The importance of treating yourself

If there’s one thing I gained from watching NBC’s Parks and Recreation, aside from hours of quality television, it’s the inspiring legacy of “Treat Yo Self Day”. For those who haven’t watched Parks and Recreation, I’ll briefly explain: in season 4, two of the main cast members reveal how they dedicate one day a year to ‘treating one’s self’, be it through lavish purchases, massages, drinking expensive alcohol or indulging in pricey food. The episode shows them introducing “Treat Yo Self Day” to their co-worker, who jumps on the hype and ends up buying a very expensive Batman suit. Whilst all of this is obviously aired for comedic effect, as the affair sets them very far back financially, the concept of “Treat Yo Self Day” has really stuck with me.

I’m not saying that we should all blow hundreds of pounds on superhero memorabilia just for the sake of it, nor am I encouraging devoting just one day out of the entire year to blowing your wages on cocktails. Rather, I was really impacted by how a TV show decided to latch on to the idea of treating ourselves for comedic value. I think it is really telling about today’s culture. Tom and Donna, the two self-treating individuals, were presented as laughable for indulging in things and buying what they want. I guess the extent to which they treated themselves was funny, but why should it be laughable that once in a while, we treat ourselves and do what we want?

The majority of the adult population spends most of their life working, and the majority of their wages is devoted to rent, bills, groceries and transport costs. Sure, a bit is left over for social activities (which could also be counted as treating ourselves) but I think it’s very important for everyone to indulge in some quality time, by treating yourself for you. You don’t have to go shopping and blow hundreds on designer clothing to treat yourself. It could just be the littler things. For instance, I can’t remember the last time I bought myself a latte without thinking “what a waste of £2.50”. But why was it such a waste? I wanted a nice luxury coffee, so why should I feel guilty for drinking it? I’m trapped in the mind-set that I shouldn’t spend my money on petty purchases like a nice drink and should, instead, be saving my money for the future. I should, so I used to think, be investing in my future self.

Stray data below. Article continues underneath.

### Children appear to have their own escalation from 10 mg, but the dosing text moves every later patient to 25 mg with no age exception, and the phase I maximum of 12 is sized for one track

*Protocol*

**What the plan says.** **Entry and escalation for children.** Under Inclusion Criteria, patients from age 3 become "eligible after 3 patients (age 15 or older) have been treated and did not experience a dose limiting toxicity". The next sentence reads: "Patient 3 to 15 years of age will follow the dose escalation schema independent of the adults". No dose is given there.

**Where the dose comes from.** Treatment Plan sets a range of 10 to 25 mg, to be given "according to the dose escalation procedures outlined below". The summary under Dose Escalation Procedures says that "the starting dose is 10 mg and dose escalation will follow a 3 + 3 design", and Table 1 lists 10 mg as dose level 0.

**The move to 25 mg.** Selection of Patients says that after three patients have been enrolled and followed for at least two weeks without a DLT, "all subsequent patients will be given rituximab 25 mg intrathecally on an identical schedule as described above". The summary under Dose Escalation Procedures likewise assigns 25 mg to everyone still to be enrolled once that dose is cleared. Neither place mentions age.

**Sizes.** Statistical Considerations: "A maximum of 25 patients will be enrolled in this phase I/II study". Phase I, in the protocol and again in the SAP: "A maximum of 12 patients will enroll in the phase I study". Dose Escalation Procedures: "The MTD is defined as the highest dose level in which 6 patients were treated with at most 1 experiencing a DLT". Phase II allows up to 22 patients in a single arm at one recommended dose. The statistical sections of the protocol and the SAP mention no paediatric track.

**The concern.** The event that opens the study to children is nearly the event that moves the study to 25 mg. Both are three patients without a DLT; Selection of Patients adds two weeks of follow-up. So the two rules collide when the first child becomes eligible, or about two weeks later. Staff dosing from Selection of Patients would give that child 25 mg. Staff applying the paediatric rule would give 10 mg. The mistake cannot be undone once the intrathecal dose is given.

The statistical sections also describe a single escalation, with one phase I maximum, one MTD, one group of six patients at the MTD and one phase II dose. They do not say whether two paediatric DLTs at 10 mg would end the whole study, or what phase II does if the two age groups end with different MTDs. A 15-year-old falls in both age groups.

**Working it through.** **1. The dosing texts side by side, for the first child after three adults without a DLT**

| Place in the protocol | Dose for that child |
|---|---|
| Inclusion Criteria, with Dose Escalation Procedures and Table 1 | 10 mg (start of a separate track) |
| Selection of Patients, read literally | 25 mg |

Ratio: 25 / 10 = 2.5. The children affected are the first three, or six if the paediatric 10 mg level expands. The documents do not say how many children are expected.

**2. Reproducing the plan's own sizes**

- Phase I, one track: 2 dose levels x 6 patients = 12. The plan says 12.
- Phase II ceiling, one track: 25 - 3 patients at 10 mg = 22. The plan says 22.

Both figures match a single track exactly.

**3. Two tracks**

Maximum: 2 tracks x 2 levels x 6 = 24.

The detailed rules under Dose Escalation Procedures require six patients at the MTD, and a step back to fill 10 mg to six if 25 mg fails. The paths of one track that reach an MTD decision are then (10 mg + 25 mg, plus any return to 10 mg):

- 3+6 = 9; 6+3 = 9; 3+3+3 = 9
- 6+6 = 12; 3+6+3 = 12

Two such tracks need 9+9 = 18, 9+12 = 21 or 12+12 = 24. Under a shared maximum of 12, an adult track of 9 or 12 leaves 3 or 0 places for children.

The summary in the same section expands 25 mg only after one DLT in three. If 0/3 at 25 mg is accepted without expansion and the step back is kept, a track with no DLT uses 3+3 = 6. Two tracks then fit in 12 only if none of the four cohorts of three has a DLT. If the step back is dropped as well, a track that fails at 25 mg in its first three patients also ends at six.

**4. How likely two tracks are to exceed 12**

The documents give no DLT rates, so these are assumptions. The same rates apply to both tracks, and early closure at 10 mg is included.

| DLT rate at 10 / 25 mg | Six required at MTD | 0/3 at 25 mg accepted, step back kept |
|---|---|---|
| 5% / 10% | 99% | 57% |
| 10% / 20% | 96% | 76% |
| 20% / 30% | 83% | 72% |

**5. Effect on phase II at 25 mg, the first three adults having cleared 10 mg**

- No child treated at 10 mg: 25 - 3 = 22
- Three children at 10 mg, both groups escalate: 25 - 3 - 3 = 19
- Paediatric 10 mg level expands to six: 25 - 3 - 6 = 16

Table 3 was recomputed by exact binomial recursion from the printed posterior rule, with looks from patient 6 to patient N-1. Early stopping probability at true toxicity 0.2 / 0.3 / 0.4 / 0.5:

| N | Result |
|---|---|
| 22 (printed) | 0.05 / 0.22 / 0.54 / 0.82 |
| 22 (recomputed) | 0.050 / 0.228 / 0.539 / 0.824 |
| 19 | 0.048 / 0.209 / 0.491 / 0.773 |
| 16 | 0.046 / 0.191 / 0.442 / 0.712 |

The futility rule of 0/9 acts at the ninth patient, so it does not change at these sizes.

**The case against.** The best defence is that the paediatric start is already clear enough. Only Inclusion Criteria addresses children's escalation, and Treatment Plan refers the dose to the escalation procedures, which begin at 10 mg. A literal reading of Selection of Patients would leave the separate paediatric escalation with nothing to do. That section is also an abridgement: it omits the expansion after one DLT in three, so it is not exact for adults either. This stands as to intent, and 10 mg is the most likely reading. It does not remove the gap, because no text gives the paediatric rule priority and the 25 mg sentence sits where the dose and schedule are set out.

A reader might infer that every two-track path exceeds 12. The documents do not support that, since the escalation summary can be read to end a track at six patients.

But what about my present self? It’s important to be frugal and financially careful. But it’s even more important to make sure you’re enjoying your present time and not holding back on doing what you want. I’m writing from a very financial perspective, as is to be expected in today’s consumerist culture, but treating yourself can also just be dedicating part of your day to listening to music, doing yoga or even taking a relaxing walk. You can’t spend every waking moment putting pressure on yourself to not enjoy yourself.

As students, this is a trap we often fall into; we feel bad when we’re not reading or revising and perhaps resent spending parts of our loan. But one thing I learned from CBT, cognitive behavioural therapy, is that actions, thoughts and feelings are all interconnected. It sounds very simple when stated like that but in practice, it’s often hard to make the correlation between your mood and your day to day life. If you’re constantly refusing to do what you want or buy what you want for some future responsibility, you’re going to crumble under the pressure and feel miserable. You shouldn’t feel bad for allowing yourself at least half an hour of the day to relax and live in the present.

I’m not saying go crazy and blow all your money, or abandon your studies or job for the sake of doing what you want all the time. But I am a firm advocate that if you’re going to ever be happy, you have to start making yourself happy. Stop regretting staying for that extra drink at the pub with your friends, or drinking that expensive hipster coffee you just bought. If you want these things, get those things. Little and often, treat yourself.

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